All 950 of the cars operated by General Motors’ Cruise autonomous vehicle division are being recalled in order to upgrade their software, following an incident in early October in which one of the vehicles dragged a pedestrian to the side of a San Francisco street.
In papers presented to the American safety overseers on Wednesday, the business asserted that, with the modernized programming, Cruise cars will stay unmoving if another event of this kind occurs again in the future.
On October 2, the occurrence of the crash caused Cruise to put a stop to its driverless services all over the nation after California’s authorities identified that their vehicles posed a threat to the public’s safety. The California DMV revoked Cruise’s license, which had been offering passengers rides without human operators in San Francisco.
A driver in another vehicle had a collision with a pedestrian which sent the person into the way of a Cruise autonomous vehicle. This self-driving car initially halted but unfortunately still hit the pedestrian. It then veered to the right to steer clear of the traffic, pulling the pedestrian about 20 feet in front. The individual was trapped beneath one of the Cruise vehicle’s tires and suffered critical wounds.
Cruise has reported in documents released by the U.S. National Highway Traffic Safety Administration that they have already developed newer software for test vehicles that are being monitored by human safety drivers. Prior to resuming operations, the autonomous cars will be equipped with the new software, the company has stated.
On Wednesday, GM announced that even though the risk of a potentially fatal accident occurring every 10 to 100 million miles without the update remained, the recall was still carried out.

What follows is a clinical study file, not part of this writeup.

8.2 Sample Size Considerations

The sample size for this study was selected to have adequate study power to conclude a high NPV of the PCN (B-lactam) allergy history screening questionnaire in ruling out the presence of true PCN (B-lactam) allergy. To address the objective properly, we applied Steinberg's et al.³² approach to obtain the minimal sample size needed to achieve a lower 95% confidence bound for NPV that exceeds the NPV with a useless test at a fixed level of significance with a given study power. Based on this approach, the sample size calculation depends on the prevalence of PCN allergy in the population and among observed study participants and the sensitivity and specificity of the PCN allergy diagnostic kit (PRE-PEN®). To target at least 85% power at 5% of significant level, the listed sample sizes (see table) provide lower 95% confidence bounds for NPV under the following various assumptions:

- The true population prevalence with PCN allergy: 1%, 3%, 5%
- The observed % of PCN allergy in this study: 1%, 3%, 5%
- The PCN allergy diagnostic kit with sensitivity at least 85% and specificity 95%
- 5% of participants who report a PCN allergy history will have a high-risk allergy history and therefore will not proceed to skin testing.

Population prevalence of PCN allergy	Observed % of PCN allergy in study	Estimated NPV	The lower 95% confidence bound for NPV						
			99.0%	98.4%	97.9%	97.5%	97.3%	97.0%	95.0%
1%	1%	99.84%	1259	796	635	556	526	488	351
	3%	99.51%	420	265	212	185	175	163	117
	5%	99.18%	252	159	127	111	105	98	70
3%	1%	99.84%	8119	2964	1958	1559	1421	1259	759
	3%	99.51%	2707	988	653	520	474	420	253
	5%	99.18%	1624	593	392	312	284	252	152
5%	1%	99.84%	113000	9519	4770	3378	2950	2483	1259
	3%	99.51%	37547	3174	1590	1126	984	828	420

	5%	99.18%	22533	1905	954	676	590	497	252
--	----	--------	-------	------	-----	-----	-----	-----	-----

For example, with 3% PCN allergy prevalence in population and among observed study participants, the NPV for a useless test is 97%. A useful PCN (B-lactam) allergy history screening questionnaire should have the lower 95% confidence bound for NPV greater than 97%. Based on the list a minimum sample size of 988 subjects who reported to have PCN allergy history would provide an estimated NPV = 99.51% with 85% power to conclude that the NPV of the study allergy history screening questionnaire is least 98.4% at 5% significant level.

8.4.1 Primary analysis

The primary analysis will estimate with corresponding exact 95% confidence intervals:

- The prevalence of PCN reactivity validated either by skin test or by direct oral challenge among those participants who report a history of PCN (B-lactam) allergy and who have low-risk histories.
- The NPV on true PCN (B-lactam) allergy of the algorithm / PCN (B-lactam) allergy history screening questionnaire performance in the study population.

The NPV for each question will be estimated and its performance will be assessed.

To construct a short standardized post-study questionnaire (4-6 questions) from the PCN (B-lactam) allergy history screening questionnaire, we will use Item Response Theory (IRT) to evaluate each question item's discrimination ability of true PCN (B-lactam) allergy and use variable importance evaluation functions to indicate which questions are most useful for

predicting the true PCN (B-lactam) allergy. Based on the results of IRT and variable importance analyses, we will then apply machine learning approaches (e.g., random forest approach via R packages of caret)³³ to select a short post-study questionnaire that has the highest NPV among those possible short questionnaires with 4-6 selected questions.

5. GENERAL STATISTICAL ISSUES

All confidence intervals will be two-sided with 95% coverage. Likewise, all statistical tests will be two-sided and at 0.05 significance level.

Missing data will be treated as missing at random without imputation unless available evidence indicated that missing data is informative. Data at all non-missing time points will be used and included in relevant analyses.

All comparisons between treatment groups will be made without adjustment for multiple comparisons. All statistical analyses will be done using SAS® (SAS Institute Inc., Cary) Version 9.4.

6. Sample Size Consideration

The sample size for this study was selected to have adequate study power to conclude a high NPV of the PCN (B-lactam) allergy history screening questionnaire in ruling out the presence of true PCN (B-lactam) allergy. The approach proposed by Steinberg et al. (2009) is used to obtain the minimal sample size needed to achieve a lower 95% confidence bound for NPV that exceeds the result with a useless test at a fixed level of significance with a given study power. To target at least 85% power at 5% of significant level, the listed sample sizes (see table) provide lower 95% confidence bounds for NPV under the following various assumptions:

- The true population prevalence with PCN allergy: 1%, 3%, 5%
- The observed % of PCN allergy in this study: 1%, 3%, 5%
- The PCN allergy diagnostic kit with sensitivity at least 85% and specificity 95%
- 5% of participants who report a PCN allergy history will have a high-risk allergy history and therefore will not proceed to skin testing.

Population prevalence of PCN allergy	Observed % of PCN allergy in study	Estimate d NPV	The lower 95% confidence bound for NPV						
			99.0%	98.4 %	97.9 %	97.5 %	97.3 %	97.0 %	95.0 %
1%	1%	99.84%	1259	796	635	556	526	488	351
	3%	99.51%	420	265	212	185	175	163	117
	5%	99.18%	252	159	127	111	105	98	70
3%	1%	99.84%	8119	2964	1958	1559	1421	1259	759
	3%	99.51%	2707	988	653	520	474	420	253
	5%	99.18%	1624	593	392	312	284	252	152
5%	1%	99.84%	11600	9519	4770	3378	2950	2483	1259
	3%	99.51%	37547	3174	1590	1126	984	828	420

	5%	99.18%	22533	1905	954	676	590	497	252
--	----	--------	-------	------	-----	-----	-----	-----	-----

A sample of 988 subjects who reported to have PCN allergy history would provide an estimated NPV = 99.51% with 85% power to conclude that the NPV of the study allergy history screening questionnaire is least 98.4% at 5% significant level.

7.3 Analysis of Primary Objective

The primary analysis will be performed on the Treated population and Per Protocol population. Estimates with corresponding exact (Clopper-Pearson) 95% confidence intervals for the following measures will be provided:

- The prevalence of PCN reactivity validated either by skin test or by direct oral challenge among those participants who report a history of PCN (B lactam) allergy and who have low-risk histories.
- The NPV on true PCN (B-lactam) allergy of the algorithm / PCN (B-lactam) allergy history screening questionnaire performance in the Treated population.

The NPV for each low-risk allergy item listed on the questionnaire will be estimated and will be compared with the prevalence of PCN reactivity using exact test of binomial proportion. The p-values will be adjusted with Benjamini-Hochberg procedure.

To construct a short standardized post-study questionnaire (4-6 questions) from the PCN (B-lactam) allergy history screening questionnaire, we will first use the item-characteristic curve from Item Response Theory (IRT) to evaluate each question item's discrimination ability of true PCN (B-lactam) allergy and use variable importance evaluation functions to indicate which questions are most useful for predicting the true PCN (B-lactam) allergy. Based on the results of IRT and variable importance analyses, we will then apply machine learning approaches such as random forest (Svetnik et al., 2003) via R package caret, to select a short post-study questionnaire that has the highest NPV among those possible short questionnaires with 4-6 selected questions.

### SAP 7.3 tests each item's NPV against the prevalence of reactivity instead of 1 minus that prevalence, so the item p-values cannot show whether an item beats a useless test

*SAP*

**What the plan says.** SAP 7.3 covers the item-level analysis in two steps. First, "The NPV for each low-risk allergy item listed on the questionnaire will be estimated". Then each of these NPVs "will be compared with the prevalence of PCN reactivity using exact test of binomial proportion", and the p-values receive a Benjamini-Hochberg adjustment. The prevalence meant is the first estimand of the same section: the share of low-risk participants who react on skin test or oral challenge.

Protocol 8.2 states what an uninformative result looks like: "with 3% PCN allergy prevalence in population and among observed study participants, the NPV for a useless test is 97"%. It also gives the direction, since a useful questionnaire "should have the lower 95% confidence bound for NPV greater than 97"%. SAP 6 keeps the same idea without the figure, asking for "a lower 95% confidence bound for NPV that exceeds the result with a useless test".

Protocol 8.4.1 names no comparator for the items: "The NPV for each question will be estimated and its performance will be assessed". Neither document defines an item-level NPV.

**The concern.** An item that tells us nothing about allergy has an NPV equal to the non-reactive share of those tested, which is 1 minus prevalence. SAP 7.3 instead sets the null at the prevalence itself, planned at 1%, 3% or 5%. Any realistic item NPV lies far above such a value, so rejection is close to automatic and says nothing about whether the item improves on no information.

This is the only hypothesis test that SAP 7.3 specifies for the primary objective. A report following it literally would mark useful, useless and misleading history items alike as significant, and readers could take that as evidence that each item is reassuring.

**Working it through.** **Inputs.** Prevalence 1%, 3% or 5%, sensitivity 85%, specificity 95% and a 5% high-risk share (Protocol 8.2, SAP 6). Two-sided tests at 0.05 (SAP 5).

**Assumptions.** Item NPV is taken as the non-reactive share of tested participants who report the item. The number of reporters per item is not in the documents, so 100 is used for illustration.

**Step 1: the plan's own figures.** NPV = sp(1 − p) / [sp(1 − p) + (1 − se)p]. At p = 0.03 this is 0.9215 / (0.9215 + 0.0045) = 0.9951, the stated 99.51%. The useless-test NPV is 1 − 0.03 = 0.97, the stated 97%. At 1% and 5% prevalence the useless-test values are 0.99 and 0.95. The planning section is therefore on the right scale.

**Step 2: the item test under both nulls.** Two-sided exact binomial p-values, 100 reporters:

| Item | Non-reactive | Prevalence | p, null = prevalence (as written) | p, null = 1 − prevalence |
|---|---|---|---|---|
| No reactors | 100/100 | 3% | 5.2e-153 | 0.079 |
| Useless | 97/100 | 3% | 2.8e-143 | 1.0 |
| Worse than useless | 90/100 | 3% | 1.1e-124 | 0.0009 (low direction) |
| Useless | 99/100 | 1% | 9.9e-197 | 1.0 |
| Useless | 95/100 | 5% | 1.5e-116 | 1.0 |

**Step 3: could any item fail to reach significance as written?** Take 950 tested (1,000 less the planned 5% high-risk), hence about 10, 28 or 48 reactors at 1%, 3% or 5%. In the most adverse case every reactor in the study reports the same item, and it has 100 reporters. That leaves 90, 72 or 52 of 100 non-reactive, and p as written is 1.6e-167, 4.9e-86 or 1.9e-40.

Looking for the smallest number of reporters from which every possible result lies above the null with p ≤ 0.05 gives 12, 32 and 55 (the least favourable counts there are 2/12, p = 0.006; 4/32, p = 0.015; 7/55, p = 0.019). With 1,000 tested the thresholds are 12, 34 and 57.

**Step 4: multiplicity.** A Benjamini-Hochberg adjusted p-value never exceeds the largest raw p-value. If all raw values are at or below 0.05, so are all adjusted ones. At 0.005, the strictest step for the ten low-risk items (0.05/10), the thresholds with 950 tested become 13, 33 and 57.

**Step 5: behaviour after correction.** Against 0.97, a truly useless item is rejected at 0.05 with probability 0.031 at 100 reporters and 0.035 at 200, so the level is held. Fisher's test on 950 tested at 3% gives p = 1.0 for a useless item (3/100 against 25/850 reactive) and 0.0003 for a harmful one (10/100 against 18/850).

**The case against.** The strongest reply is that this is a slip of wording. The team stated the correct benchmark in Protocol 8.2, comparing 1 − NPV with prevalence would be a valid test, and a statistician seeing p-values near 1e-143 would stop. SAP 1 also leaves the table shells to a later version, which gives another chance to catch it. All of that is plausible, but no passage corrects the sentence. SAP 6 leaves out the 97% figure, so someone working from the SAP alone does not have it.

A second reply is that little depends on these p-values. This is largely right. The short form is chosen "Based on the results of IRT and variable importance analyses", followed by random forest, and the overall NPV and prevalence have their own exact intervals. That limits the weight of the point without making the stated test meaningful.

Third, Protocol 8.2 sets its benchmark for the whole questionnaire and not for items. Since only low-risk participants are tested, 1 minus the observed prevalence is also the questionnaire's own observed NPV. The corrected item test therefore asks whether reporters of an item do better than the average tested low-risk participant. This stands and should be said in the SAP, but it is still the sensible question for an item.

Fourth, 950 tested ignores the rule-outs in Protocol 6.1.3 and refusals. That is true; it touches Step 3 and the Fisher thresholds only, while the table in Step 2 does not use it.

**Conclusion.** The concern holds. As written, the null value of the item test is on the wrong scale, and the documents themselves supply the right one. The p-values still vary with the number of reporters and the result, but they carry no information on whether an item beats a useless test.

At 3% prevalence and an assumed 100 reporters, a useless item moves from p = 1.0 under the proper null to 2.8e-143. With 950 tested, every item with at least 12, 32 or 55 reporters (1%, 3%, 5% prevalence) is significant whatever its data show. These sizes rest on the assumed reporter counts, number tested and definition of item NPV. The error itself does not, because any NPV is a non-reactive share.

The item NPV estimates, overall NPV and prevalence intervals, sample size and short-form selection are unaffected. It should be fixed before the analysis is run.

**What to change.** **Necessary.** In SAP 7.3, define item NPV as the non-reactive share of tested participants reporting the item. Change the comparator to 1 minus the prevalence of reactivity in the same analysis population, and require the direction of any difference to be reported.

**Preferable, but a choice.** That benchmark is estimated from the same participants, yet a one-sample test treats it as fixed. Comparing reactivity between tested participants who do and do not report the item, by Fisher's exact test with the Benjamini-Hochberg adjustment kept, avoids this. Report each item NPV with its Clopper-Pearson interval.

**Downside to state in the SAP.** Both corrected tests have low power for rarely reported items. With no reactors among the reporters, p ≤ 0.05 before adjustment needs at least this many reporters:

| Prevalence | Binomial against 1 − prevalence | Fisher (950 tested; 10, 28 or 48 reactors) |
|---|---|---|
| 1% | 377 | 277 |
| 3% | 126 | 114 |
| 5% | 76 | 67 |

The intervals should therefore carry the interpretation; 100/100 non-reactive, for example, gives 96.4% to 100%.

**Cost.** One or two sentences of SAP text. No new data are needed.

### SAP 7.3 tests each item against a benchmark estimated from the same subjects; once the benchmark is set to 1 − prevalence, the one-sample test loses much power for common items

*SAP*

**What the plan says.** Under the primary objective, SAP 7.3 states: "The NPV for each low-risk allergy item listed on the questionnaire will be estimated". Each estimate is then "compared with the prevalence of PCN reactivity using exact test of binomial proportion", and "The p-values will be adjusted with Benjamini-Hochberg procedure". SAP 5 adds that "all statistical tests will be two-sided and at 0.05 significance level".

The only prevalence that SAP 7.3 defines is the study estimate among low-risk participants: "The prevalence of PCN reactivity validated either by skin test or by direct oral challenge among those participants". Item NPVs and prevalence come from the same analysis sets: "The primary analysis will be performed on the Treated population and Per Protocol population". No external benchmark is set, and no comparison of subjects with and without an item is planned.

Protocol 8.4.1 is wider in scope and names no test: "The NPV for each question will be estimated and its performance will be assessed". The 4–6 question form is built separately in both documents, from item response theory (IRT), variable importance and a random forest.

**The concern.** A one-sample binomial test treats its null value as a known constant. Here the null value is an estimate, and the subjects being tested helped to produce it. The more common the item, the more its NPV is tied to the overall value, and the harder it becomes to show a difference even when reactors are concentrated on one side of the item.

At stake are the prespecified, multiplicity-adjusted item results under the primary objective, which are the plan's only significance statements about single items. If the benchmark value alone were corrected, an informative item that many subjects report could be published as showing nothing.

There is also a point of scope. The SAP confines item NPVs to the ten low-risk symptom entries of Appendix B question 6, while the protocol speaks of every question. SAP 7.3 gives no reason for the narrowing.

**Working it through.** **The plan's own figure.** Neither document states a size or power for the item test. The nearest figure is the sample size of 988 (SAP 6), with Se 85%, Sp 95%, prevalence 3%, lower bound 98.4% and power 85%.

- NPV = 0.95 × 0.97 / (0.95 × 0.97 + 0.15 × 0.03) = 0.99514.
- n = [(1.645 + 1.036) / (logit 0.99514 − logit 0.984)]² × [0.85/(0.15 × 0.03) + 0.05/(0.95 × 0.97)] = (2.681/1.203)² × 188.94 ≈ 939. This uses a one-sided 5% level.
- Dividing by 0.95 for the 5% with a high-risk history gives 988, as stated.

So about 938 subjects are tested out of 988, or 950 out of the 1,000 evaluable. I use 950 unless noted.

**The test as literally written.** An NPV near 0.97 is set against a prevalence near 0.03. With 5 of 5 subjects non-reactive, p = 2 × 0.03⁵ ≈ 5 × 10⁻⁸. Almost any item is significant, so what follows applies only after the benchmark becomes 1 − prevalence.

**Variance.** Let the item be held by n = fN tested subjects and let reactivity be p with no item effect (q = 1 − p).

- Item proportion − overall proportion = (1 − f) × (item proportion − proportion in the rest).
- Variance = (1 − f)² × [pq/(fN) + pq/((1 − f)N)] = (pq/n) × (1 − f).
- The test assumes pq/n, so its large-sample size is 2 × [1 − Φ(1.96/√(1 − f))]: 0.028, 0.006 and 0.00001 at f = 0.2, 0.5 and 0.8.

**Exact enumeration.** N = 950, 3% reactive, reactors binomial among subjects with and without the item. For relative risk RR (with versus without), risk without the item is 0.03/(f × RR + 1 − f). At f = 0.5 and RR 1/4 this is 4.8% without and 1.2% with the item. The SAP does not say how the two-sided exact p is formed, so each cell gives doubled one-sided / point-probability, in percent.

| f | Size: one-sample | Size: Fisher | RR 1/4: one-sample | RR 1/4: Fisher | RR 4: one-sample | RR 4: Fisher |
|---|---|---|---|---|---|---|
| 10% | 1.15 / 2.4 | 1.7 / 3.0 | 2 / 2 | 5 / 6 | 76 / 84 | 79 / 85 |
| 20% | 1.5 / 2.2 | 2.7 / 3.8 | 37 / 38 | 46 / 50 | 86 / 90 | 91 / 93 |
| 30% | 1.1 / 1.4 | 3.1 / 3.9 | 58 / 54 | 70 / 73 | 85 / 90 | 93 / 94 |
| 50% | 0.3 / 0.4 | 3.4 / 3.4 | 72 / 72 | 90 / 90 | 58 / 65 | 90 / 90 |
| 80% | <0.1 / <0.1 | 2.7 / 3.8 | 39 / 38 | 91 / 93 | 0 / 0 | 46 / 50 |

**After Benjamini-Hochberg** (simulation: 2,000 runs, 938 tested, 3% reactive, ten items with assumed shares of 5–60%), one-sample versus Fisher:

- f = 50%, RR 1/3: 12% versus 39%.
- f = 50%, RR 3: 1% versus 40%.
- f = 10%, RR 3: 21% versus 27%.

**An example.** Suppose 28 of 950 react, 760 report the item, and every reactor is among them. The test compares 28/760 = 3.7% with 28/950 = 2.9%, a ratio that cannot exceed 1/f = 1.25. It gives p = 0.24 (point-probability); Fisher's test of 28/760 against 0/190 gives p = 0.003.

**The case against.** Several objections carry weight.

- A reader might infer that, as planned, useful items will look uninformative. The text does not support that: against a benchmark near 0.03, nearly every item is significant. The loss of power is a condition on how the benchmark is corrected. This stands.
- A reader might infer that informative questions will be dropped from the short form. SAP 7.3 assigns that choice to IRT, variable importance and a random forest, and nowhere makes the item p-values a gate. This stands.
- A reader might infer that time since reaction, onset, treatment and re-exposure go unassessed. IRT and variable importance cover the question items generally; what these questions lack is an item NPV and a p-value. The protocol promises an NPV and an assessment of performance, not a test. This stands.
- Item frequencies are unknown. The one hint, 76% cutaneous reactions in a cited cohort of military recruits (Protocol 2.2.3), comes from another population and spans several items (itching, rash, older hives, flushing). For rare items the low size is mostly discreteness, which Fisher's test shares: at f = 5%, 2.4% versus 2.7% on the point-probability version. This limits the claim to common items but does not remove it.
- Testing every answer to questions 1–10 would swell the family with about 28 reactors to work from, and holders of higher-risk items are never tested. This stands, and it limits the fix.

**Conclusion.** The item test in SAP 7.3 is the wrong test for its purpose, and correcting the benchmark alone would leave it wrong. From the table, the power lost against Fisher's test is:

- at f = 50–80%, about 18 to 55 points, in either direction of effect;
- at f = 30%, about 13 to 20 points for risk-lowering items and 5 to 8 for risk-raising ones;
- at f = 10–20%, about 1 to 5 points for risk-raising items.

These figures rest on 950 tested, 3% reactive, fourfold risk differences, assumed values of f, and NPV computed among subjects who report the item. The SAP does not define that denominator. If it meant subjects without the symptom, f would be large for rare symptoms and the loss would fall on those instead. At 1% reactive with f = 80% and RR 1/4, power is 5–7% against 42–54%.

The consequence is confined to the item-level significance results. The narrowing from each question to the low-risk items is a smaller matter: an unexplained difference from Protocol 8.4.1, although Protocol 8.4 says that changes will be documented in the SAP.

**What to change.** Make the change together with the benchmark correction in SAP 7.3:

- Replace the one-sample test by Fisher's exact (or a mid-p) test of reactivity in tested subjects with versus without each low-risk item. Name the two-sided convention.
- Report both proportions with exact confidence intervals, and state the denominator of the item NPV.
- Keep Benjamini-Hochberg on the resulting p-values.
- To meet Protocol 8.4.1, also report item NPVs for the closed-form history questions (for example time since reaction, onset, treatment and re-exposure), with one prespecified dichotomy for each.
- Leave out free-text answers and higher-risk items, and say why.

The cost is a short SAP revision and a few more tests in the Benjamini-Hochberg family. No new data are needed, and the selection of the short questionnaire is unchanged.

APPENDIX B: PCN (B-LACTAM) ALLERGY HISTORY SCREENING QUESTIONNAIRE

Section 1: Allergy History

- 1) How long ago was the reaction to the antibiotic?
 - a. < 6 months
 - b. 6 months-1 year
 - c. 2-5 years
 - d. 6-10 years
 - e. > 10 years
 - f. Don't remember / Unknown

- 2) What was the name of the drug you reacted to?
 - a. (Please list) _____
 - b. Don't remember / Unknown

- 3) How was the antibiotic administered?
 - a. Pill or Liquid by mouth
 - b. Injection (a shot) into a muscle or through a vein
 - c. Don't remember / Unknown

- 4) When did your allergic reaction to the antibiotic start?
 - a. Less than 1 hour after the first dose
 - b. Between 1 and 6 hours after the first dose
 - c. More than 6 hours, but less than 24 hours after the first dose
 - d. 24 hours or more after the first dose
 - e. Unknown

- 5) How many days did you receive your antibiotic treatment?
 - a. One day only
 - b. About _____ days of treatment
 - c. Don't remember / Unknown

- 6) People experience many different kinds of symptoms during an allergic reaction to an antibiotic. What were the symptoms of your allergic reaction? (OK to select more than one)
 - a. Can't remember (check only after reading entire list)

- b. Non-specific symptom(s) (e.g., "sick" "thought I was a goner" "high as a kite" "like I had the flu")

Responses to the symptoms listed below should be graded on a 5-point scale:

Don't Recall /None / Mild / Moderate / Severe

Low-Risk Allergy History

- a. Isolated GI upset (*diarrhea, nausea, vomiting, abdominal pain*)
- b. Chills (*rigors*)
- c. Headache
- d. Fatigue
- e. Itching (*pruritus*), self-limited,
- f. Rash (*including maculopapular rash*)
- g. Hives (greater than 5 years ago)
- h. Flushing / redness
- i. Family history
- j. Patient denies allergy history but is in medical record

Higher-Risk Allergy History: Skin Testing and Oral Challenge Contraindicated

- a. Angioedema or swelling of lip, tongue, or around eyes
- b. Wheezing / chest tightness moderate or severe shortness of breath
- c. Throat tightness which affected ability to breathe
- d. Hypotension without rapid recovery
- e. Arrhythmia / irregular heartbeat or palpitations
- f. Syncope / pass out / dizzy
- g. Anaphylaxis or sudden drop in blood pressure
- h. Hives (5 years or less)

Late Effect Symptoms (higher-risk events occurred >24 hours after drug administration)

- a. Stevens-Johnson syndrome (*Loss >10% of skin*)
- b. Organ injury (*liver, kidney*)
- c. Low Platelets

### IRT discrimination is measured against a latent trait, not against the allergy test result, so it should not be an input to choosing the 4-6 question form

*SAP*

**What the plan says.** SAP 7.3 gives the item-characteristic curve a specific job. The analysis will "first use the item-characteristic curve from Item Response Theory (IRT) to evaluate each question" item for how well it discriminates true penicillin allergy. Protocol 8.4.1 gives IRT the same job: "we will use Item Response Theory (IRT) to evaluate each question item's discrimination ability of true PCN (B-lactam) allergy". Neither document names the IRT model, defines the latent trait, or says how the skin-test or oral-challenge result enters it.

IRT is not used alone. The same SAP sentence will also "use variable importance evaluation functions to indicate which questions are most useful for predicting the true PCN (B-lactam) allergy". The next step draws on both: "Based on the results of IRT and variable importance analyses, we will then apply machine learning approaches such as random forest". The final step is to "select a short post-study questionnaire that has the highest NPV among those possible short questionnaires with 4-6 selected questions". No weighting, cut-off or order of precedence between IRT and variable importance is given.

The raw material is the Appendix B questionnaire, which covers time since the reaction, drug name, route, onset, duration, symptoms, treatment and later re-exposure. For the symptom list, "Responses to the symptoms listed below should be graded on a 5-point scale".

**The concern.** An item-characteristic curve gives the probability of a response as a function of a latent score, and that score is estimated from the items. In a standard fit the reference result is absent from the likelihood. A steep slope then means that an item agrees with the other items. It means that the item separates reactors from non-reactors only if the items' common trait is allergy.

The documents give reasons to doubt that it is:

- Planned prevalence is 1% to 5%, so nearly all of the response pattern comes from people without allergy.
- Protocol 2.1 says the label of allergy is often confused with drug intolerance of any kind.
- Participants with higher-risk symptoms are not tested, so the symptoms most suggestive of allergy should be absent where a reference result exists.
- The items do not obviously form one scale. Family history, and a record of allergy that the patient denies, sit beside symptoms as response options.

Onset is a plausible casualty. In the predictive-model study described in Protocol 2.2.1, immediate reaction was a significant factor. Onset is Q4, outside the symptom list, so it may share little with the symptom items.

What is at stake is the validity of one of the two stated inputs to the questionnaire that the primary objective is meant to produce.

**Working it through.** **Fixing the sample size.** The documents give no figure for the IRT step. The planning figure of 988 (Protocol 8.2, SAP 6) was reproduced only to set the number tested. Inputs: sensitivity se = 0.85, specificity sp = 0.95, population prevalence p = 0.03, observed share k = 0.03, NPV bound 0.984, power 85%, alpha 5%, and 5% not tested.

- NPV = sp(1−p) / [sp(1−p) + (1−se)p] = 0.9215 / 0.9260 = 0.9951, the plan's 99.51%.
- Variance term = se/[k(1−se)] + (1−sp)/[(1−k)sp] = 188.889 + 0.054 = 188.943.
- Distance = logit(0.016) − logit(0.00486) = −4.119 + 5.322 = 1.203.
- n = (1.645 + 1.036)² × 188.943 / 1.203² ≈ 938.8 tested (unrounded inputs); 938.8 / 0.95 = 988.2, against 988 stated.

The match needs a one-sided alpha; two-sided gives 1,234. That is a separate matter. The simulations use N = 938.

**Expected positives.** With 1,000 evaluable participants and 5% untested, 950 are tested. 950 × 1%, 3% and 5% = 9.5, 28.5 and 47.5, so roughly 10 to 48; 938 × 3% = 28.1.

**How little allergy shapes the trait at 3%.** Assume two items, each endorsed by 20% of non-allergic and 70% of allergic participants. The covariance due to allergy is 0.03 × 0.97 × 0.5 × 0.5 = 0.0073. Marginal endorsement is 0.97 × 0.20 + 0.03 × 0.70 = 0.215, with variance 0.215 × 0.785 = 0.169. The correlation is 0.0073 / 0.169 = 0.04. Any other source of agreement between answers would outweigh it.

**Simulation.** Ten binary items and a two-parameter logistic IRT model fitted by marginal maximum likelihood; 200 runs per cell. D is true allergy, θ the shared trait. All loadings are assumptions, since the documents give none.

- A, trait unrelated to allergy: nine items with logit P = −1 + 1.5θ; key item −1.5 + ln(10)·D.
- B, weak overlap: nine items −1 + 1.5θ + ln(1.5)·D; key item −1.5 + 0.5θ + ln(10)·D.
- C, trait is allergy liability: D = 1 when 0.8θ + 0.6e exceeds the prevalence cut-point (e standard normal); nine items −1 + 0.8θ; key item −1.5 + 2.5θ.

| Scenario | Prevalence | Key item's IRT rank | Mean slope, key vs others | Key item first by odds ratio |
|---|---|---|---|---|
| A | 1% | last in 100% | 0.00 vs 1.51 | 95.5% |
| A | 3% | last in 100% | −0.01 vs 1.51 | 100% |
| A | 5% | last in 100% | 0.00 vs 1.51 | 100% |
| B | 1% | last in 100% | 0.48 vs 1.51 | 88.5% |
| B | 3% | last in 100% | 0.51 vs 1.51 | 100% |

Cruise announced that, in light of the October 2nd crash, they have chosen to appoint a chief safety officer, call upon a law firm to review their handling of the incident, hire a third-party engineering firm to identify the technical cause, and enforce company-wide safety and transparency “pillars”.
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Delays in progress at Cruise may impede the distribution of self-piloting cars with no human operators on board. This could lead to more stringent federal supervision of the vehicles, which are now in use in a growing number of cities.
On October 16, the NHTSA initiated an inquiry in regards to four reports that Cruise vehicles might not be exhibiting sufficient caution around pedestrians. Documents from the agency mentioned two injuries, one of which was the crash from the second of October. The grievances implicated cars that were driving autonomously and “intruding on pedestrians who were in or entering the roads, including pedestrians in crosswalks near the vehicles’ designated route of travel,” the organization declared.
According to documents submitted to the National Highway Traffic Safety Administration by Cruise, their automated driving system was set up to pull off the road and out of traffic to reduce the potential for safety concerns and traffic disturbances after a collision. The reaction to a crash would be based on the situation, however in certain cases such as a pedestrian lying on the ground in front of the vehicle, pulling over would not be the recommended response.
Cruise made the mistake of classifying the collision as a side-swipe, and as a result, the self-driving car was ordered to move out of traffic, which resulted in the passenger being pushed forward instead of staying in place, the company clarified.
The Department of Motor Vehicles has not given an explanation for suspending Cruise’s license, but they have accused them of furnishing inaccurate security data concerning their self-driving cars. This decision was made after a number of events that raised questions about the potential danger and disturbance caused by Cruise’s robotic taxis.
The DMV and other parties accused Cruise of not revealing the whole video of the accident right away, though the robotaxi operator has countered by insisting that they made the complete video available to state and federal authorities.
Cruise, a subsidiary of General Motors Co., has very lofty objectives. The automaker from Detroit anticipates that its yearly revenue from Cruise will hit $1 billion by the year 2025, which is significantly more than the $106 million it earned in the last year.
GM has temporarily halted the manufacturing of the Origin, an autonomous car created for Cruise with the capability for multiple passengers. It is likely that the production will resume at a factory located in the Detroit area when Cruise begins offering autonomous ride-sharing services again.